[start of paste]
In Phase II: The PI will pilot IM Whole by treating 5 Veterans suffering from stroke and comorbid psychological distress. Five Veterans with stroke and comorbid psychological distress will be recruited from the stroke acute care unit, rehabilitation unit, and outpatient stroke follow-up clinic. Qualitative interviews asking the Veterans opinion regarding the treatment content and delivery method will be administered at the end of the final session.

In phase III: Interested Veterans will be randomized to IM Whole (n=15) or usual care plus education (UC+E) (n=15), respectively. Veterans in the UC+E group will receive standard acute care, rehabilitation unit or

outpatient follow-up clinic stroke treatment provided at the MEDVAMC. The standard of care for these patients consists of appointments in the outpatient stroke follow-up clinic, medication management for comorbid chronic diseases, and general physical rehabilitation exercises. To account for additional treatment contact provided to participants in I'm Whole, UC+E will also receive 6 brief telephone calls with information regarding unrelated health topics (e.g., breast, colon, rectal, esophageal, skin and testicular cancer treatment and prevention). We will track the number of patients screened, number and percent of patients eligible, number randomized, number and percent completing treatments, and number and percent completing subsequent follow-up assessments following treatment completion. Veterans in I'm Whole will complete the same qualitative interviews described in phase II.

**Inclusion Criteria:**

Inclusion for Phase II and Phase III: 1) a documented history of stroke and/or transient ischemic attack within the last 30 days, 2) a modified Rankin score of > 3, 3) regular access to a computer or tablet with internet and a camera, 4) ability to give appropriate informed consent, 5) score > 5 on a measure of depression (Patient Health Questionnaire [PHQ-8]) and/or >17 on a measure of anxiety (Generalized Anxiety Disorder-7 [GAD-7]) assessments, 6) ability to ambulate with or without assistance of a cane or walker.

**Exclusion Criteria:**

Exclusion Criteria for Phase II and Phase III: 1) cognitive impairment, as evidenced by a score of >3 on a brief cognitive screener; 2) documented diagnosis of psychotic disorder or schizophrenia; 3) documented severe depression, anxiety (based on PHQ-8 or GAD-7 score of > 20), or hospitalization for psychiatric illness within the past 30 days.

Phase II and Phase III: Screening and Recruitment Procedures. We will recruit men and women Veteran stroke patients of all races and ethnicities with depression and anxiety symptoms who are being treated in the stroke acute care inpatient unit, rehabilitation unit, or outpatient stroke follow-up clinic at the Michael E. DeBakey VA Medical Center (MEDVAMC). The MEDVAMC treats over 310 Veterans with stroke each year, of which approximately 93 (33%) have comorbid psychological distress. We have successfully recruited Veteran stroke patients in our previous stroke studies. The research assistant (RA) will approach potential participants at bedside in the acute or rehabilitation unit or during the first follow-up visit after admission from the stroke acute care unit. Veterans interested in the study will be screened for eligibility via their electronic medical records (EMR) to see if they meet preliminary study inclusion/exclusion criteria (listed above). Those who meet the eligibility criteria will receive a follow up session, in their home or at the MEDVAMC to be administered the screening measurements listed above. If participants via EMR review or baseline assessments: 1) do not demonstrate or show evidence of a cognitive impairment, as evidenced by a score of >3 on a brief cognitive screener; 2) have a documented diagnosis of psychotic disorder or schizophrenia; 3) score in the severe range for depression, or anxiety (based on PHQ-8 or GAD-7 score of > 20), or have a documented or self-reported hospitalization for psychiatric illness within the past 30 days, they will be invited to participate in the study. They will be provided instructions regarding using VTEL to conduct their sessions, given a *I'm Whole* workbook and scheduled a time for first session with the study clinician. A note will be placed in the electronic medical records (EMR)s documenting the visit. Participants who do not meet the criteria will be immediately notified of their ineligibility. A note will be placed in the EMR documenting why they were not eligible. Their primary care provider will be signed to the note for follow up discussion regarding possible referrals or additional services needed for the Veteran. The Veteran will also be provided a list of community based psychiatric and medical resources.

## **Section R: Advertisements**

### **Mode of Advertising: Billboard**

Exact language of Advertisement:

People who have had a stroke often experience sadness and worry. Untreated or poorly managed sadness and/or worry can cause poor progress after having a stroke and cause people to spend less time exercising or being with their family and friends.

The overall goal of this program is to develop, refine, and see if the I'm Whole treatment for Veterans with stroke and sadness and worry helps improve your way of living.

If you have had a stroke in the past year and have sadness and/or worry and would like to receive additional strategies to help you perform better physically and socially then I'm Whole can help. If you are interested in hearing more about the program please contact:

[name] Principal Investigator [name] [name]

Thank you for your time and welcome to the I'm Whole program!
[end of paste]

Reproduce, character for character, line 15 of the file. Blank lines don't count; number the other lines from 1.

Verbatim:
[name] Principal Investigator [name] [name]